AirTalk

Lively and in-depth discussions of city news, politics, science, entertainment, the arts, and more. Hosted by Larry Mantle

AirTalk for

AirTalk for September 12, 2011

Segments From This Episode

1
2

Look, up in the sky – it’s a bird, it’s a plane – it’s the Super Committee!

Six Democrats, six Republicans – and a $1.2 trillion dollar mountain of debt. President Obama’s so-called “Super Committee,” appointed last month by House and Senate leaders, met for the first time last week. Their mission: find enough savings in the federal budget to wipe out the deficit, and do it by November 23rd. If they fail, automatic budget cuts will kick in, split between defense and domestic programs, to take effect over the next 10 years. How will they accomplish this super-human feat of mathematical, political and diplomatic skill? And will it be enough? According to the Congressional Budget Office, Washington is poised to outspend its projected tax revenues by $4.6 trillion during the next ten years – four times the committee’s mandate. And, Republicans complain, the president isn’t making their job easier with his proposed $447 billion jobs plan, which calls for further tax cuts, hiring incentives, infrastructure spending and assistance for the unemployed. Democrats, on the other hand, have pointed out that if passed, the American Jobs Act could do its job and stimulate economic growth up to three percentage points, translating into $30 to $90 billion in potential debt reduction. Is the Super Committee our last and only hope? Can they use their superpowers to get us out of this mess? Will they be able to put partisanship aside to come up with a solution that will please all the people, all the time? And most importantly – will it work?

3

California’s legislative session ends, now it’s up to the Governor

Last Friday, September 9th, was the last day of the legislative year and the last chance for California’s congress to send legislation to the governor’s desk. The democratic controlled congress pushed through a number of controversial bills, angering their republican counterparts. In the 11th hour lawmaking flurry, some bills were gutted and amended, other’s brought back from the dead and some were written late in the day and came before both houses after midnight. That’s the case with one of the most polarizing of the last minute bills, a measure that would push all ballot initiatives from the June ballot to the November general election. The bill’s author, democratic Senator Loni Hancock of Berkley, says it gives more of the electorate a chance to vote on important measures. Republicans, however, see it as a cynical power grab. Another bill that will soon cross Governor Brown’s desk is one that would ban alcohol sales in self-checkout lines. The goal is to control youth access to alcohol and the bill was supported by Mothers Against Drunk Driving and several law enforcement groups. Critics contend it’s nothing more than a nod to powerful grocery unions. Governor Brown hasn’t given any hints about how he’s leaning on that one or on another bill that gives online retailer Amazon another year before it’s forced to collect California sales tax. That measure is being called a “classic compromise” by lawmakers, but it would deprive California coffers of about $200 million dollars in revenue. So, what will actually receive the governor’s signature? Did democrats overstep in trying to curtail the initiative process? And how will California’s bottom line be affected by last week’s legislative whirlwind?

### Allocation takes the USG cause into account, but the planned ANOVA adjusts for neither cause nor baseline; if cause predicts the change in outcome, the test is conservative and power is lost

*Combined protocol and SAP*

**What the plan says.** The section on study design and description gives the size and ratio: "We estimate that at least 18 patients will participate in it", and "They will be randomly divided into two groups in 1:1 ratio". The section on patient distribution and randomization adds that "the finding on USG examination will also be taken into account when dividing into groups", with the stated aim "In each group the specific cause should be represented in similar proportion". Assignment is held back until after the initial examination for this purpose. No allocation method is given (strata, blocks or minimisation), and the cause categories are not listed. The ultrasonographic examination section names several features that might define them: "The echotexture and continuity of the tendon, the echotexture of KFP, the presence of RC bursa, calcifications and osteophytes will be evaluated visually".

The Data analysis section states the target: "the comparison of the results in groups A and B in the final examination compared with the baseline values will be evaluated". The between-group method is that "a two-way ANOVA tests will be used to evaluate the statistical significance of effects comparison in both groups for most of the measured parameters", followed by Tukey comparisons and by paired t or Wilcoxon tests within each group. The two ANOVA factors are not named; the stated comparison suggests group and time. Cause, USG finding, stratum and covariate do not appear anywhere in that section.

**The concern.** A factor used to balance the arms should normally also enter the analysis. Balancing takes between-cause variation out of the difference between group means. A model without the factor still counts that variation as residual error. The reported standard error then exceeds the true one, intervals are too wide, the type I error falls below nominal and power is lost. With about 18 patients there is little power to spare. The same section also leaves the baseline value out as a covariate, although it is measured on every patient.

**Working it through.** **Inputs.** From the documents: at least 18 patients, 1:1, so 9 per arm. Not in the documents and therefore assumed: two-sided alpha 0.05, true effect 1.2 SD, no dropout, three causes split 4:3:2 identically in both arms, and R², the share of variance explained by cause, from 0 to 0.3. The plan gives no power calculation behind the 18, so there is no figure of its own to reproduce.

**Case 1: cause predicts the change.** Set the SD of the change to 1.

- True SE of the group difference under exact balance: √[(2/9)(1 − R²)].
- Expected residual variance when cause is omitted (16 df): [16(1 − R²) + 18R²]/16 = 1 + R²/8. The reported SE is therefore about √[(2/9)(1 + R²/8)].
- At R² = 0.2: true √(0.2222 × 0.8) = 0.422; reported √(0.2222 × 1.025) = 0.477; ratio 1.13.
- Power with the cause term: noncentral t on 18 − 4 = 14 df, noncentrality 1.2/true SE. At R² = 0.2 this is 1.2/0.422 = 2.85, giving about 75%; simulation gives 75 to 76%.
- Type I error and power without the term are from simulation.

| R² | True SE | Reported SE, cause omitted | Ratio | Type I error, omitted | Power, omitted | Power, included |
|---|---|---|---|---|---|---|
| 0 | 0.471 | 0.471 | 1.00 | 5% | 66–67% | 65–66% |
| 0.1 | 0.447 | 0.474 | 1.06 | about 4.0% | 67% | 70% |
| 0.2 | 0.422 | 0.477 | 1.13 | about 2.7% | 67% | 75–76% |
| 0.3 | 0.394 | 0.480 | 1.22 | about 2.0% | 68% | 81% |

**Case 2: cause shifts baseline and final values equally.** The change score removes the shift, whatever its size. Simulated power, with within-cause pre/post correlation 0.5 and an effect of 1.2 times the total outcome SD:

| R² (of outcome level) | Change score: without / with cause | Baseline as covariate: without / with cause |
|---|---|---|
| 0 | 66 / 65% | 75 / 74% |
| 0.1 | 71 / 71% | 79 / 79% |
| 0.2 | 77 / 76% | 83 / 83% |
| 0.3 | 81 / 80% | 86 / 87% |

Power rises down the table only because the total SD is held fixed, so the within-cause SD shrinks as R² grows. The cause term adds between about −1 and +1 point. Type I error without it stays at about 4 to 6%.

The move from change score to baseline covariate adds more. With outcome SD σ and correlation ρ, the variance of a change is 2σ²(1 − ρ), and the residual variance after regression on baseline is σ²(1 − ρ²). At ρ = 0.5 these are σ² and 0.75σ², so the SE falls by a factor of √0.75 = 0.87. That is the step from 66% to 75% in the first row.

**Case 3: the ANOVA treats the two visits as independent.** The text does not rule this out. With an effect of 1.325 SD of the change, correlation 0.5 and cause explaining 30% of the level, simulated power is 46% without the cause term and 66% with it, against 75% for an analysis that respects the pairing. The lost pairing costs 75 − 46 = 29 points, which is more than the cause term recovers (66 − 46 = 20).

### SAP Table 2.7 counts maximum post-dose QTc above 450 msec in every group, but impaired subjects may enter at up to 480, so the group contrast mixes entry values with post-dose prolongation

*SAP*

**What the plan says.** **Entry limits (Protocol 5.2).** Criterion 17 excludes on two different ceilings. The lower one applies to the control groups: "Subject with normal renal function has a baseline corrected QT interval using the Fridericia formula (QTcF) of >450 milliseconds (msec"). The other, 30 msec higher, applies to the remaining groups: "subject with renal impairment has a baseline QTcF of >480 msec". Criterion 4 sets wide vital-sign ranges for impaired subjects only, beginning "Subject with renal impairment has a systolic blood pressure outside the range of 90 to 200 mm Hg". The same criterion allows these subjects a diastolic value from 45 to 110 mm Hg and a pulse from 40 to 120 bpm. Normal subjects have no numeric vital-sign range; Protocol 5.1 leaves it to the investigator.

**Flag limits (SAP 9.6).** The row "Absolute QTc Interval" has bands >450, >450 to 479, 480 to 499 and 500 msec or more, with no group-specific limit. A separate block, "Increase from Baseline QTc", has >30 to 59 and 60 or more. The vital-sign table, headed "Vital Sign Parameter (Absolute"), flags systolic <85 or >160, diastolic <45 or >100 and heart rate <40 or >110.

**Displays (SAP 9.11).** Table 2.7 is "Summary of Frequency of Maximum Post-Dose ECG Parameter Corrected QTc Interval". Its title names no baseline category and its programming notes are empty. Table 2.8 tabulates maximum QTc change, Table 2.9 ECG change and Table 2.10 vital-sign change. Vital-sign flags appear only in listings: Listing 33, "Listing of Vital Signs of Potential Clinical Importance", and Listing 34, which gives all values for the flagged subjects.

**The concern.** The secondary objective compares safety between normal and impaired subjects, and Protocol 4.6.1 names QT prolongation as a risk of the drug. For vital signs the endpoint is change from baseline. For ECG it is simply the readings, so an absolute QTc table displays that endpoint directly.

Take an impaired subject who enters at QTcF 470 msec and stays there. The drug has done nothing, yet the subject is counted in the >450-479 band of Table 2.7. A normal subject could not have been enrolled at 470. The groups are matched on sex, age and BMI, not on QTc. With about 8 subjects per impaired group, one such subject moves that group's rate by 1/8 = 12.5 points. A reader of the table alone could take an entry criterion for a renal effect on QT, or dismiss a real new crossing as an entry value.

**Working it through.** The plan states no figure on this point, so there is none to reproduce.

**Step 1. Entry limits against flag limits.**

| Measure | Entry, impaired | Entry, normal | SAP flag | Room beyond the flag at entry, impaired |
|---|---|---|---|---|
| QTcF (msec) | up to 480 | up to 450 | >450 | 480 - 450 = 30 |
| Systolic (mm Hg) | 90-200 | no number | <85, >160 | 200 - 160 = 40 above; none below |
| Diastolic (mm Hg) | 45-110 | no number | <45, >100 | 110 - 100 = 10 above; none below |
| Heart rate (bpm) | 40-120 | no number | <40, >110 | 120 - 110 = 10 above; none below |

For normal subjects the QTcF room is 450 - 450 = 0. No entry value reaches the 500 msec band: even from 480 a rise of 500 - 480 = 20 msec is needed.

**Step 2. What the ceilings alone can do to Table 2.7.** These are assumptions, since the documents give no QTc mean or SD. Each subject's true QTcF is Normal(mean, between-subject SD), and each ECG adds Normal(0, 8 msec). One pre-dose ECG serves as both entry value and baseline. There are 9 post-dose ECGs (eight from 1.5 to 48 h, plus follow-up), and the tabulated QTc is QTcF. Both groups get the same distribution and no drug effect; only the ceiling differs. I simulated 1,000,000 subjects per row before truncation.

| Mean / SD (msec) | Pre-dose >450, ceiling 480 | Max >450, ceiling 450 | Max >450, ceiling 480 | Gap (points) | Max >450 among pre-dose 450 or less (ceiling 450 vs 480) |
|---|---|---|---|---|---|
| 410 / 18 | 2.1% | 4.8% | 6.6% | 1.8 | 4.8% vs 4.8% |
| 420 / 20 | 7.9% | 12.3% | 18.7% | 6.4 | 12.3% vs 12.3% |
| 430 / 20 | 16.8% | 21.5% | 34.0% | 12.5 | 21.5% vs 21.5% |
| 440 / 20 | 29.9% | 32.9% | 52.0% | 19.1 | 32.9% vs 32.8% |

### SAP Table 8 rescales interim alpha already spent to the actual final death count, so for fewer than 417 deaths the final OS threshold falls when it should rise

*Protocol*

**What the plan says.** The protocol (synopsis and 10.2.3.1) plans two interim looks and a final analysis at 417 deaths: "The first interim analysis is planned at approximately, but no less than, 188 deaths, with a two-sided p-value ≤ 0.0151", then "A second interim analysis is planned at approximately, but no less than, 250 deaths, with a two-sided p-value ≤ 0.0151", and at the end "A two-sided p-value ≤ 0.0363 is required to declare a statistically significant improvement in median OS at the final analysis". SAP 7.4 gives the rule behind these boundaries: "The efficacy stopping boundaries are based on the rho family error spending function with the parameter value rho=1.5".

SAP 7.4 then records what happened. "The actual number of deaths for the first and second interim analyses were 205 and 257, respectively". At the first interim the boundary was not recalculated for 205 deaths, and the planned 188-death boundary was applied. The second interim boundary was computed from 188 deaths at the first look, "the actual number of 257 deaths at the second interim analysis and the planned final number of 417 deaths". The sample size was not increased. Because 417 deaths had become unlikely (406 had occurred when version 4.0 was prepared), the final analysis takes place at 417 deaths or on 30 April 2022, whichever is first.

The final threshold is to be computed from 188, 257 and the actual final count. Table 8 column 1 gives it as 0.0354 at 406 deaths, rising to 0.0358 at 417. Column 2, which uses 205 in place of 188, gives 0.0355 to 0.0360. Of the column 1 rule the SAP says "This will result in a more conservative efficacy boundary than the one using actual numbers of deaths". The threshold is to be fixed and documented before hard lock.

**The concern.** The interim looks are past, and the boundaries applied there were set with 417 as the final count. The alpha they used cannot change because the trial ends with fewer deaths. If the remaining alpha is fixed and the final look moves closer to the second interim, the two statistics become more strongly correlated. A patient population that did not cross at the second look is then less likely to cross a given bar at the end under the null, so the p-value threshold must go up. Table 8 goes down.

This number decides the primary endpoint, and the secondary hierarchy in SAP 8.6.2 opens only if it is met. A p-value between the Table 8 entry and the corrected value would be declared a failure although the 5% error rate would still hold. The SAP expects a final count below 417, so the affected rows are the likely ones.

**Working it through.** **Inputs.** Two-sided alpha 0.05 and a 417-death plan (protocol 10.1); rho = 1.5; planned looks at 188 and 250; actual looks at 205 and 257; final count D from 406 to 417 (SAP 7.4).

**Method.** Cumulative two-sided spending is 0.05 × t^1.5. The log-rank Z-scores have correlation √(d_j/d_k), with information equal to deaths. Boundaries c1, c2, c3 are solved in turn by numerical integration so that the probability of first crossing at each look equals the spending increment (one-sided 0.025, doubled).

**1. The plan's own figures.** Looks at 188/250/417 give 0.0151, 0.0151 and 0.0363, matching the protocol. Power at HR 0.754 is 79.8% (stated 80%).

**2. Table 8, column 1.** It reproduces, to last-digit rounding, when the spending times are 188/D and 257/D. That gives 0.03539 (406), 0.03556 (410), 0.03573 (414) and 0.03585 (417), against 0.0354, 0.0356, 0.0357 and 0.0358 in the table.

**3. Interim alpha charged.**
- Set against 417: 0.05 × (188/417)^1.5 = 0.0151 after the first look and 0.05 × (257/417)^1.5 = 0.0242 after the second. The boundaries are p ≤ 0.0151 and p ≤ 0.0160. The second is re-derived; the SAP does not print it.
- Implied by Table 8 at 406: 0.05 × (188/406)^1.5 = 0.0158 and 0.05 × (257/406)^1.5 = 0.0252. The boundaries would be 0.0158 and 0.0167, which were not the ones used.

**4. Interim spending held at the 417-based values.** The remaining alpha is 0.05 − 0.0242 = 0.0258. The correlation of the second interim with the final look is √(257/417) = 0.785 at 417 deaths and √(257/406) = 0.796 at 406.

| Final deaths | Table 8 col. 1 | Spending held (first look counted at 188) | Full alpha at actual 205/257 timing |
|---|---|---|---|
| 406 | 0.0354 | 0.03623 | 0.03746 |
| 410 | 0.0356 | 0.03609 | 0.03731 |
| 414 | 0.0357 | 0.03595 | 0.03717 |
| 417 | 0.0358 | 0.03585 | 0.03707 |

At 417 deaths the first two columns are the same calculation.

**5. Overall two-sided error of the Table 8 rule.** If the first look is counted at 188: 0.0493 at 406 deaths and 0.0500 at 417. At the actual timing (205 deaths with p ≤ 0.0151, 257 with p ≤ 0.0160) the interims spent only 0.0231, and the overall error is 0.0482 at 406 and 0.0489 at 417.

4

Recent Episodes from AirTalk

AirTalk for August 27, 2015

The LA City Council held off yesterday in approving LA's bid for the 2024 Olympic games. Also, as part of our series looking at presidential contenders, AirTalk dissects Wisconsin governor and GOP presidential hopeful Scott Walker's campaign. Then, a twofer on the 2015 Emmy contenders for Unstructured Reality: ‘Alaska: The Last Frontier’ and ‘Wahlburgers.'

AirTalk for August 26, 2015

The story is still developing out of Moneta, VA, where a reporter and cameraman at central Virginia's WDBJ TV were shot and killed on live TV while doing an interview at a local mall. Also, how do you know when it’s time to leave a perfectly good job? Then, the survival show, "Naked and Afraid," has paid off with an Emmy nom this year for Outstanding Unstructured Reality program.

AirTalk for August 25, 2015

The debate over affordable housing in Los Angeles county seems to be hitting a fever pitch. Also, he’s a political outsider. A straight shooter. And a GOP hopeful running to become the next President of the United States. His name is Ben Carson. Then, the controversial premise of A&E’s “Intervention,” a nightmarishly realistic portrayal of addiction recovery, may be what’s propelled the show to its 14th season.

AirTalk for August 24, 2015

What is it that enables someone to face head on the risk of death or serious injury? Also, after the Ashley Madison hack, under what circumstances is it okay for the media to contact victims of a hack that illegally publicizes people’s private information? Then, a study out of the University of Denver finds that people who started dating in high school tend to have more productive romantic relationships later in life.

Browse the AirTalk Archives

    Enjoy AirTalk? Try KPCC’s other programs.